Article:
The EMQN, in conjunction with EuroGentest, is organising a Best Practice meeting to update the 2002 EMQN Best Practice Guidelines for Haemoglobinopathy Testing. The workshop will take place in Leiden, The Netherlands, on 5-6th September 2012.


Rare Disease Day is an annual, awareness-raising event co-ordinated by EURORDIS at the international level and the National Alliances of Patient Organisations at the national level. February 29, 2012 marks the fifth international Rare Disease Day coordinated by EURORDIS and organised with rare disease national alliances in 25 European countries. On this day hundreds of patient organisations from more than 40 countries worldwide are organsing awareness-raising activities converging around the slogan “Rare but strong together”.  


Activities will take place across Europe, all the way to Russia, continuing to China and Japan, in the US and Canada, and as far as Australia and New Zealand! Get involved! The focus of this year's event is Solidarity.


More information: Rare Disease Day 2012


The Thalasaemia International Federation (TIF) provides on its web site approved presentations from this year's TIF event in Antalya, Turkey (i.e. the 12th International Conference on Thalassaemia and the Haemoglobinopathies and the 14th TIF International Conference for Patients and Parents). The presentations are accessible from the TIF website and provided as PDF files and cover a wide variety of topics surrounding thalassaemia.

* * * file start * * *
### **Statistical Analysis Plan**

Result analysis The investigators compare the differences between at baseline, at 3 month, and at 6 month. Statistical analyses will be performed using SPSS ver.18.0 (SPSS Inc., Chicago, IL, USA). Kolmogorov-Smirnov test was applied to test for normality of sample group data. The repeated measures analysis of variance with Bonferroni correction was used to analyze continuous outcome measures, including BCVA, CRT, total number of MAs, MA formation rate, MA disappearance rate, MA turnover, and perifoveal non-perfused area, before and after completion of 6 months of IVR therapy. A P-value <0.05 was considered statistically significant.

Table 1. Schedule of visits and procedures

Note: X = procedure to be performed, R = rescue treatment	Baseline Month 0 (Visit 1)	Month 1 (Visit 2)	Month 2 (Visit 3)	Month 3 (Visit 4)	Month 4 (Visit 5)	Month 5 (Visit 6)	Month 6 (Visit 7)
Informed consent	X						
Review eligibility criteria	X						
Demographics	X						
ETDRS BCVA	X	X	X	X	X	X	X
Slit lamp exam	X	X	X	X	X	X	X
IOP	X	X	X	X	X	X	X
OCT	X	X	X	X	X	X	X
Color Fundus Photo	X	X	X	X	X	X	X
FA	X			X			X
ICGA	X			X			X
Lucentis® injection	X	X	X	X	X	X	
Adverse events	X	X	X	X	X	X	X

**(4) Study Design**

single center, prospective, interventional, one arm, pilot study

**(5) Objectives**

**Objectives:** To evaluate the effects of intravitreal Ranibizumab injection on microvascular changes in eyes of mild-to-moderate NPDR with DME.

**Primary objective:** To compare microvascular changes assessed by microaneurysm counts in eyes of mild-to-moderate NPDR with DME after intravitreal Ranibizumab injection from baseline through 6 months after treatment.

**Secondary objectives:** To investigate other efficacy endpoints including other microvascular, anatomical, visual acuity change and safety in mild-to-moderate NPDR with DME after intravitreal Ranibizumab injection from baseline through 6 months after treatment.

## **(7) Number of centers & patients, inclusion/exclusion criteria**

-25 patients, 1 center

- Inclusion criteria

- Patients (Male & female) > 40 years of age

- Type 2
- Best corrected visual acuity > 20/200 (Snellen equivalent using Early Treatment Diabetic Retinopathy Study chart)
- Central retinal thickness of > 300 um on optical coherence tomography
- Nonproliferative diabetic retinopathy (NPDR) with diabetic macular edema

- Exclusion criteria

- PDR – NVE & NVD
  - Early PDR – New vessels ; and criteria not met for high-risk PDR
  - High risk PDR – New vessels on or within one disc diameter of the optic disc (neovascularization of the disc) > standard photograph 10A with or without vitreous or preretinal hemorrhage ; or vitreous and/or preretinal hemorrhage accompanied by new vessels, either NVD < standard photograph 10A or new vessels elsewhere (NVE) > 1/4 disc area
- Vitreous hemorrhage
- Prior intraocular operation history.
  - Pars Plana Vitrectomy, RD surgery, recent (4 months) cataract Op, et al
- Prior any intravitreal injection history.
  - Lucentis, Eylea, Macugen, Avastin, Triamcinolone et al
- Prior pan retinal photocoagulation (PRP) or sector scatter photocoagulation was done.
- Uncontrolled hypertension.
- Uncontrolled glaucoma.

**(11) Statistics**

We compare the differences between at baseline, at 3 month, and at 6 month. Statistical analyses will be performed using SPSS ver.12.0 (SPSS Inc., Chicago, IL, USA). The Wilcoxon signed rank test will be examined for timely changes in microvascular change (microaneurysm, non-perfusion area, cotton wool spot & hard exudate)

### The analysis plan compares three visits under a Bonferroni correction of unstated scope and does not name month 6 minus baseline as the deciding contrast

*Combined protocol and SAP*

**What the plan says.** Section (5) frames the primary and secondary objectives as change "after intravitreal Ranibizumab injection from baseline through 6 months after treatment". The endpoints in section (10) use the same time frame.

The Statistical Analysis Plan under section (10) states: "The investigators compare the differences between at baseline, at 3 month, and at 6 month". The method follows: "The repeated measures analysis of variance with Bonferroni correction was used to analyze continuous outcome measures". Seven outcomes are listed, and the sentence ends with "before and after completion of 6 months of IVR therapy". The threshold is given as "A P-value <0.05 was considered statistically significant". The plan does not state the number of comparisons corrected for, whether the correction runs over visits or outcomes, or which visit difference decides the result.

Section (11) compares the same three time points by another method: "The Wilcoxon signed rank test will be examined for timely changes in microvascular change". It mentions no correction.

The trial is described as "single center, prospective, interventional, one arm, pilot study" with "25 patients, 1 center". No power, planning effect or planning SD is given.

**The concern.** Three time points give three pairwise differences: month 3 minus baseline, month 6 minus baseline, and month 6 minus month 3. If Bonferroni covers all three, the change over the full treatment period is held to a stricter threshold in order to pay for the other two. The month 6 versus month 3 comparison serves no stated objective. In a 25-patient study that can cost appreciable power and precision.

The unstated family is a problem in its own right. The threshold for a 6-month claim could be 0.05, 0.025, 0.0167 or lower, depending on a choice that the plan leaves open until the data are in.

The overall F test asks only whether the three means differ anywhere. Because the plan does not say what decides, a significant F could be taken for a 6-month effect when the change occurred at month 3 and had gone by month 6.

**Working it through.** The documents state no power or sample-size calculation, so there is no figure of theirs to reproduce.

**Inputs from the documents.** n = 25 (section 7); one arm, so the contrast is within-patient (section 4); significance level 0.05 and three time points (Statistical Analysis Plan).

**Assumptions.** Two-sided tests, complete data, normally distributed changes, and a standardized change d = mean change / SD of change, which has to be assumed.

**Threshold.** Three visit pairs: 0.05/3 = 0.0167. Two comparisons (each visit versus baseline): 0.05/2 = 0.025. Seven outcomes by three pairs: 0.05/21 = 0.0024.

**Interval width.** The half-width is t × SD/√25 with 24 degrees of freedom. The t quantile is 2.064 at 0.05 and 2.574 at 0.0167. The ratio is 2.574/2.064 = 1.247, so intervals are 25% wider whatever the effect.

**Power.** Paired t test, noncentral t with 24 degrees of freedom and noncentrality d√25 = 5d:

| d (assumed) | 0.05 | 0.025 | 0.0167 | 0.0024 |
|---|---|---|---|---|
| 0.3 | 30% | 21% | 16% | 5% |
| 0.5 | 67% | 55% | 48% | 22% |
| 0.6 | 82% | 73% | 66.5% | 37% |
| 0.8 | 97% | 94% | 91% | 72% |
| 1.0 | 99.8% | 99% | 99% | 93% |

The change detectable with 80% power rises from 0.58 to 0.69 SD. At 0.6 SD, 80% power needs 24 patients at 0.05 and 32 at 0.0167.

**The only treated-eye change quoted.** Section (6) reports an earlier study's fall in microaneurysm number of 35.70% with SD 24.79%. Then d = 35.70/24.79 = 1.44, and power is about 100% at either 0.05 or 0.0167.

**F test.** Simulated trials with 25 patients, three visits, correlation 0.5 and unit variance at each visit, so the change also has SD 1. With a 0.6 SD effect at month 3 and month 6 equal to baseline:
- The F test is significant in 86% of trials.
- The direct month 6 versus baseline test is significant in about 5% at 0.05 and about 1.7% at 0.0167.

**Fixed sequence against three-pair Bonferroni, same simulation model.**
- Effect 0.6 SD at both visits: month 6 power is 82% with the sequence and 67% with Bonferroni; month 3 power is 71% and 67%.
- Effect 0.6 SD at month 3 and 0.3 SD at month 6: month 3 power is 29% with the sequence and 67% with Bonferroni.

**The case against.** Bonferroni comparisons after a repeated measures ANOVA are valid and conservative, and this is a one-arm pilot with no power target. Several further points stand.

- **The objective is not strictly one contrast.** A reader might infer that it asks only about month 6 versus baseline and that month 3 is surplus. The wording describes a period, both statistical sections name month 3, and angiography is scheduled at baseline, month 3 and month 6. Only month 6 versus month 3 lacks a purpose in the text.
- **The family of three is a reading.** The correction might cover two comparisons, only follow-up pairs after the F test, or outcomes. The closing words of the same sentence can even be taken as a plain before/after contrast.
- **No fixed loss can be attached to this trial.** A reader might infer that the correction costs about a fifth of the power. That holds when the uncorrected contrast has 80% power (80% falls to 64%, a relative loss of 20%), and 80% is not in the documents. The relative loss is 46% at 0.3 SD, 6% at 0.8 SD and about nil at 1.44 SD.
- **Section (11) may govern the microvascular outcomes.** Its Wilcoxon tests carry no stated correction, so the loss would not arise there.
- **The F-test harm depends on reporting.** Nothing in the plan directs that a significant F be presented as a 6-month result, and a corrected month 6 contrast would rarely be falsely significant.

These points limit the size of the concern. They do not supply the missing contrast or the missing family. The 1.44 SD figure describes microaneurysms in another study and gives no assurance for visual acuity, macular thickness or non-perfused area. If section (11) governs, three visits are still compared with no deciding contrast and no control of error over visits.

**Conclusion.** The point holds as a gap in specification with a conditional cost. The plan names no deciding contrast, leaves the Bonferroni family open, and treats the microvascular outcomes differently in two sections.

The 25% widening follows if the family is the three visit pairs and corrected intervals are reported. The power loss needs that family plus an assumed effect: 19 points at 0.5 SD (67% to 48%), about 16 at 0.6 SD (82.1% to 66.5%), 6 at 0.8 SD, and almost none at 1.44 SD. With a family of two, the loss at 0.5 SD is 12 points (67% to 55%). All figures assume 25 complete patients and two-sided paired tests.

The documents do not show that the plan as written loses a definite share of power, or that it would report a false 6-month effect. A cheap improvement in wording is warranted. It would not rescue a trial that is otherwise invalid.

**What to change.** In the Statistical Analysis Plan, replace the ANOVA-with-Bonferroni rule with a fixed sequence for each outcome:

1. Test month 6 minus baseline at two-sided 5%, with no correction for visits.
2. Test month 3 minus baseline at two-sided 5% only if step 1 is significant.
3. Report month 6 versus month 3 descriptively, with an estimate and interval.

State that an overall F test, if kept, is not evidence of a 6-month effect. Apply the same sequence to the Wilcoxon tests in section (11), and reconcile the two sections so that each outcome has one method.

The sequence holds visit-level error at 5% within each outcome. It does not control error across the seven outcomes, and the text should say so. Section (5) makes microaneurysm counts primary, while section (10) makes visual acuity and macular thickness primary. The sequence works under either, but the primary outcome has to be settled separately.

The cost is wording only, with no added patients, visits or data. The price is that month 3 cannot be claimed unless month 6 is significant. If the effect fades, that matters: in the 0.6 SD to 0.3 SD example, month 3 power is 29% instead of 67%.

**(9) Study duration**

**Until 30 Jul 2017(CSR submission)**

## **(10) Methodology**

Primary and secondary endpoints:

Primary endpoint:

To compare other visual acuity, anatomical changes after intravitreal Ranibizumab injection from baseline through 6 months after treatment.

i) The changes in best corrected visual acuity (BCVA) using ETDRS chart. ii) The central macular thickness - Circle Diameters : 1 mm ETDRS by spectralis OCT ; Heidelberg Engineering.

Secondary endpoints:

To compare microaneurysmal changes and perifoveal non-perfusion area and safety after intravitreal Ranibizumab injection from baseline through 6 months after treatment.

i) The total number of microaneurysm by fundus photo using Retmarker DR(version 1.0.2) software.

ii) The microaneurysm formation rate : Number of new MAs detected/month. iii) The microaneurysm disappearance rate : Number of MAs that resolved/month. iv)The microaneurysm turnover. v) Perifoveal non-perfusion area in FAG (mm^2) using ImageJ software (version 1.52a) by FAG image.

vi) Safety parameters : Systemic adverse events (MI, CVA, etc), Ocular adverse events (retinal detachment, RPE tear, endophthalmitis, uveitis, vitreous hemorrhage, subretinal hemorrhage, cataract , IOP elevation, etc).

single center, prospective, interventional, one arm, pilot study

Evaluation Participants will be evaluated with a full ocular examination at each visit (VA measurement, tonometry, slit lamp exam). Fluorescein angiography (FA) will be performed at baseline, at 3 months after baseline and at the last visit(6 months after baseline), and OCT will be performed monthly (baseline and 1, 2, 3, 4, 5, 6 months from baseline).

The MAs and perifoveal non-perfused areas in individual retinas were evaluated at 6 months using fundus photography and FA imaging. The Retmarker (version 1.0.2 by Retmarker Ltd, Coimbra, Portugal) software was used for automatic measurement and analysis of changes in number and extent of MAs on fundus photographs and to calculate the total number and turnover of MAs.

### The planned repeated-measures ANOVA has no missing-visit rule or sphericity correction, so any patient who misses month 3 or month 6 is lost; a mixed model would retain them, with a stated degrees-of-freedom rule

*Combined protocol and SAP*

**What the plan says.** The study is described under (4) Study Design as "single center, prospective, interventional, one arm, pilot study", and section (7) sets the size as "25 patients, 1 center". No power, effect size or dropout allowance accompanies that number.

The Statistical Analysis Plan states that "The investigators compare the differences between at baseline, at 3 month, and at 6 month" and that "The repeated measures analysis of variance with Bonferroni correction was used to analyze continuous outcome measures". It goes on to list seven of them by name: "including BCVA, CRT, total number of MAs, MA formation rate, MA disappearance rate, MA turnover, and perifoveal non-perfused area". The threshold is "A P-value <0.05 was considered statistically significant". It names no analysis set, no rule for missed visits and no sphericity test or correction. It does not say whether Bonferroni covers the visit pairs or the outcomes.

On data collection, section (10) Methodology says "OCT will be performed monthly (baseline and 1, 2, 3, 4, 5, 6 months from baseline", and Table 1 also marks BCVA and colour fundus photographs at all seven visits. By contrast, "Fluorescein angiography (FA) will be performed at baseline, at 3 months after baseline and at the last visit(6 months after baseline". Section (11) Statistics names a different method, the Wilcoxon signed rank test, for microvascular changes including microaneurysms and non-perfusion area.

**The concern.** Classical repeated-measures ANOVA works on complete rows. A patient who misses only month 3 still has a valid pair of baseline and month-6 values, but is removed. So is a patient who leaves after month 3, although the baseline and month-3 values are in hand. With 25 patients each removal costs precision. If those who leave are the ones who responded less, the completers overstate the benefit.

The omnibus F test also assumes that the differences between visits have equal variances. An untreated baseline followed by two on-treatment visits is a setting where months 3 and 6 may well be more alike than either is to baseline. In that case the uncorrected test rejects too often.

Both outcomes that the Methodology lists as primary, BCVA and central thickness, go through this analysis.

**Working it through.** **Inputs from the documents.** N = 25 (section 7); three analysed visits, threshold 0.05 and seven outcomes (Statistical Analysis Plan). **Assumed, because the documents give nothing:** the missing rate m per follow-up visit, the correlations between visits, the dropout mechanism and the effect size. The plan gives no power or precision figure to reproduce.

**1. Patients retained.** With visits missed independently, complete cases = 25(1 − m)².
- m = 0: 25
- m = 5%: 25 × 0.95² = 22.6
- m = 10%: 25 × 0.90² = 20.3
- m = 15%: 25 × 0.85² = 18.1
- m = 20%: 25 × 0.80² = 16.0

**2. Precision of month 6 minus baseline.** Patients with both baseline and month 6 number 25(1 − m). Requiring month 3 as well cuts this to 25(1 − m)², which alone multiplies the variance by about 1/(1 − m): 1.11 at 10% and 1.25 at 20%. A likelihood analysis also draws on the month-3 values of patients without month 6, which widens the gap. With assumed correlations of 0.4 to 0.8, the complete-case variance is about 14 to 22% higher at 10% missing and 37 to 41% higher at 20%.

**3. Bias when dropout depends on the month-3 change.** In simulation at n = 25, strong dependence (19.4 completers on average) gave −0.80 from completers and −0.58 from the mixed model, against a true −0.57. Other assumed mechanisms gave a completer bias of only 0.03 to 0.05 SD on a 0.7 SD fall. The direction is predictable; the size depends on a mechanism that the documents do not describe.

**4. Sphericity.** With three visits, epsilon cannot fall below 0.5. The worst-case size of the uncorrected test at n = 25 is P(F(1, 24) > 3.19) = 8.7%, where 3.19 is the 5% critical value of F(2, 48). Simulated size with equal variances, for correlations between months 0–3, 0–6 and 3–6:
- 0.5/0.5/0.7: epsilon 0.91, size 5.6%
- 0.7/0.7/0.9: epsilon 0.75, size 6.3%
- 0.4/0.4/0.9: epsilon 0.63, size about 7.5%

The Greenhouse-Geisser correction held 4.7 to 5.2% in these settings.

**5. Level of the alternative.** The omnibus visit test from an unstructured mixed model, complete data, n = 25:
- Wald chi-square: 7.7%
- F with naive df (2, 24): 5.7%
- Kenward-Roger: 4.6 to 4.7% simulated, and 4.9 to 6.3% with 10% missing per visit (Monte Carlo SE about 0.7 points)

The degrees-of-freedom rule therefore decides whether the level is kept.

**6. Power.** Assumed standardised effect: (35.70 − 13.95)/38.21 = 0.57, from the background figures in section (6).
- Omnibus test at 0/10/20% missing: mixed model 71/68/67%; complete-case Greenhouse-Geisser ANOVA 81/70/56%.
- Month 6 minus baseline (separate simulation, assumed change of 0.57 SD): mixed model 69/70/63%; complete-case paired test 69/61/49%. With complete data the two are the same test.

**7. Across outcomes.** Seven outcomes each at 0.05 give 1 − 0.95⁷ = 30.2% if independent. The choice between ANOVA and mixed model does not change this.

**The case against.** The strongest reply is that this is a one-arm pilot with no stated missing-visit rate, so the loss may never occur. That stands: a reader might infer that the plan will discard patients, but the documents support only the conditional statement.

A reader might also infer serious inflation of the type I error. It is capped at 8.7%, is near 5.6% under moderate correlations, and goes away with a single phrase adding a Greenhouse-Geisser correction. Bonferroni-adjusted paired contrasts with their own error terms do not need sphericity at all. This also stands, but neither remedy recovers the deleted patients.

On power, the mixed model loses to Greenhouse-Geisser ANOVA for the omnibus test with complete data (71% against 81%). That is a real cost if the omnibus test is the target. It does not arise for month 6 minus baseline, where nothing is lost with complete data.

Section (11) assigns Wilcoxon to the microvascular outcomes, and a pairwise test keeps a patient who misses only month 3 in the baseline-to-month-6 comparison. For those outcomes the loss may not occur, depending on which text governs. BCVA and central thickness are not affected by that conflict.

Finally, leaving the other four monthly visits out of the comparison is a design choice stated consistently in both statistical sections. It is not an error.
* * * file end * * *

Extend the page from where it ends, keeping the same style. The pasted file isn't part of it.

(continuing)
The Malaria Atlas Project (MAP) is a non-profit project which brings together researchers based around the world with expertise in a wide range of disciplines from public health to mathematics, geography and epidemiology. MAP aims to generate new and innovative methods of mapping malaria risk and to produce a comprehensive range of maps and estimates that will support effective planning of malaria control at national and international scales.

The MAP team have assembled a unique spatial database on linked information based on medical intelligence, satellite-derived climate data to constrain the limits of malaria transmission and the largest ever archive of community-based estimates of parasite prevalence. These data have been assembled and analysed by a team of geographers, statisticians, epidemiologists, biologists and public health specialists.

More information: The Malaria Atlas Project

Deep project

The multination DEEP project has been launched, a 4-year project aiming to improve the chelation treatment of children with thalassaemia. The primary objectives of the project are to perform pharmacokinetic, efficacy and safety studies of deferiprone in paediatric patients and to provide a new formulation specifically tested for young children. Specifically, DEEP tests pharmacokinetic properties of deferiprone in children under 6 and the efficacy and safety of deferiprone compared to deferasirox therapy in paediatric patients. It further aims to provide long-term data on events potentially related to deferiprone use (alone or in combination with deferoxamine) in children, as observed in a timeframe of 3 years of clinical practice, and to provide a pharmacoeconomic evaluation of deferiprone in the concerned aged group and in comparison with other chelating treatments. The DEEP Consortium is composed of 15 recruiting European Centres (from Italy, Greece, Cyprus) and 7 recruiting non-European Centres (from Egypt, Tunisia, Albania) with scientific partners from the EU and the pharmaceutical group (ApoPharma and APOTEX) based in Canada and in Europe as an industrial partner.